Millepied changed her dancer’s life, though, by casting her as Lise in La Fille mal Gardée in 2015 and then as Giselle in 2016. The latter came as a real shock to Guérineau: “I couldn’t believe it until I began rehearsing the role. Giselle was a myth to me. My coach was Monique Loudières, whom I deeply admired as a dancer, and the journey proved inspiring. I realised that I needed to be nurtured as a soloist. Corps de ballet implies collective work only. It can be powerful, when we align in a V of doom-laden swans for instance. But I need to grow as an individual now”. Her joyful presence on stage made her a natural fit for the first act of Giselle. “I was told to hold back my inner energy, which was only suitable for La Fille. Giselle radiates tragedy from the start and she’s genuinely in love. I could spend my life fine-tuning my interpretation of the characters” More unexpected was her take on the second, white act, as the so-know sunny dancer ethereally flew onstage, infusing the steps with expressive life. “I focused on exuding a serene softness, letting go of all the tensions in my upper body. Monique Loudières helped me mold the ghostly character my way. I tried to be more than a romantic 19th-century engraving, in an attempt to speak to the modern audience”. Modernising classical ballet is an ever-concerning challenge for ballet companies and Guérineau might have found a way to achieve it by incorporating references from her everyday life. Indeed, Giselle revealed a promising vehicle for her dramatic potential. Unsurprisingly, she refers to Monique Loudières or Elisabeth Maurin as childhood models, both admired for their interpretative aura. "Being small, I wouldn’t be able to identify to Zakharova", she laughs. But she admits being captivated by superstar Sylvie Guillem, a long-limbed “flamboyant dancer of unrivaled intensity”. When it comes to contemporary ballerinas, Guérineau says she looks up to Marianela Nunez for the rich nuance of her dancing. Another highlight for her as a spectator was Nicolas Le Riche’s Boléro. “I was awestruck by his performance”.

Born with natural gifts, namely beautifully arched feet and a soaring jump, Guérineau’s training was not an easy ride. She took her first ballet steps at 3 in kindergarten and realised how much she loved it when classes abruptly stopped. Raised in the suburbs of Paris, by parents who had no connection to ballet, Guérineau soon became serious about it and won various competitions, before she got accepted at 11, after one failed attempt, into the prestigious Ecole de danse de l’Opéra de Paris, directed by Claude Bessy at the time. “My first year there was far from fun”, she recalls, giggling. “Even though I already had fairly advanced technique, even on pointe, I had to learn everything from scratch like all the other girls. Luckily, I skipped a class and got admitted straight into the upper level. But I was still a Bambi back then”. Guérineau remembers that she exhausted her own body out of perfectionism. As a result, inevitably she slipped into bad habits. “I was afraid I wouldn’t fit into the expected stereotype. I had to take extra weekend classes to regain my posture”. Once the French technique was ingrained in her body, Guérineau could relish the challenge of being creative. She owes much to her teachers, of course, quoting Mrs Cerrutti and Arbo as major tutors. She was only 16 when she was hired by the POB, after dancing an extract from Cleopatra. It’s noteworthy that strong characters suit her well: indeed, when she was promoted to sujet, it was thanks to her interpretation of Carmen.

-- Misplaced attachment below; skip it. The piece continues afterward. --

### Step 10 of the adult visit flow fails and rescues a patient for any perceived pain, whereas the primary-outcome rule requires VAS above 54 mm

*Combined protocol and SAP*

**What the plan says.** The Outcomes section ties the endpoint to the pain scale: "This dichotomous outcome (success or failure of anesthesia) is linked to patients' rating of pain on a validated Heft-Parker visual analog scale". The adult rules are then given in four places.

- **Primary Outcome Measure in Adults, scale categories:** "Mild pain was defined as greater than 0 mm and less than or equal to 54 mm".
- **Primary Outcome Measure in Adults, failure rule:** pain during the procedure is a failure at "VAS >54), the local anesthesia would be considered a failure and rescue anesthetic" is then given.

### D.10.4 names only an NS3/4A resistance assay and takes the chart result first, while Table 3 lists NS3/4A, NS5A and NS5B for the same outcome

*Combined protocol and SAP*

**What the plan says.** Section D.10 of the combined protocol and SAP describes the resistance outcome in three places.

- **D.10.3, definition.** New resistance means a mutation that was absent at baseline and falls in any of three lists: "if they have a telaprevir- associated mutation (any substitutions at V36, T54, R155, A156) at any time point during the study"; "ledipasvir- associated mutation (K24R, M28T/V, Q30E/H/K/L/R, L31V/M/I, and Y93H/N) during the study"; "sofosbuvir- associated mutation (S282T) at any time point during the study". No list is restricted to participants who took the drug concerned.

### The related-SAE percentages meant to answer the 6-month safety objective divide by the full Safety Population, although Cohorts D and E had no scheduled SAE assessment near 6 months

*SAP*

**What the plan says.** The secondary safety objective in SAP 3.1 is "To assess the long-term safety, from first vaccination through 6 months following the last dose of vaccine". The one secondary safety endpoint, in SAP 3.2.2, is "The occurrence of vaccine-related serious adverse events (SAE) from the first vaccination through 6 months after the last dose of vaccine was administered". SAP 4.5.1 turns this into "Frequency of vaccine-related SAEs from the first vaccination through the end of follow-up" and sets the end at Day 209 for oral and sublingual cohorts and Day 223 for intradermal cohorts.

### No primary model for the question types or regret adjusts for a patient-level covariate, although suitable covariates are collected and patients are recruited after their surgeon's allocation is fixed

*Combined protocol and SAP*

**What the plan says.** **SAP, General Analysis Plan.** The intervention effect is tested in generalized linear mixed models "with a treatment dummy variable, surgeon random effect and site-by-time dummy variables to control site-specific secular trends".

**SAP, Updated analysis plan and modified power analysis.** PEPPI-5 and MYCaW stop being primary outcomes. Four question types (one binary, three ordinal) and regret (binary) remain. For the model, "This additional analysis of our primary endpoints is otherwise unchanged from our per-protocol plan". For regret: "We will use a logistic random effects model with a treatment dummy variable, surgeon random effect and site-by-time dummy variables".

Although she’s always been a powerhouse technician, Guérineau says she now wants to be more than that, and is keen to develop as an actress and explore as many styles as she can. A versatile dancer, Guérineau was overwhelmed by her encounter with Crystal Pite, one of the hottest choreographers right now. Living to the fullest is her mantra and she expects artistic growth from her Zurich experience, although she’s aware that she will be constantly challenged. Her family duties kept her busy in Paris, and Guérineau had very little time to indulge in hobbies. When in Zurich, she hopes to take to teaching. But her schedule in late August will already be hectic: the whole company will be rehearsing Spuck’s latest creation, Guérineau says, her wide blue eyes gleaming. A flying start for a rare bird.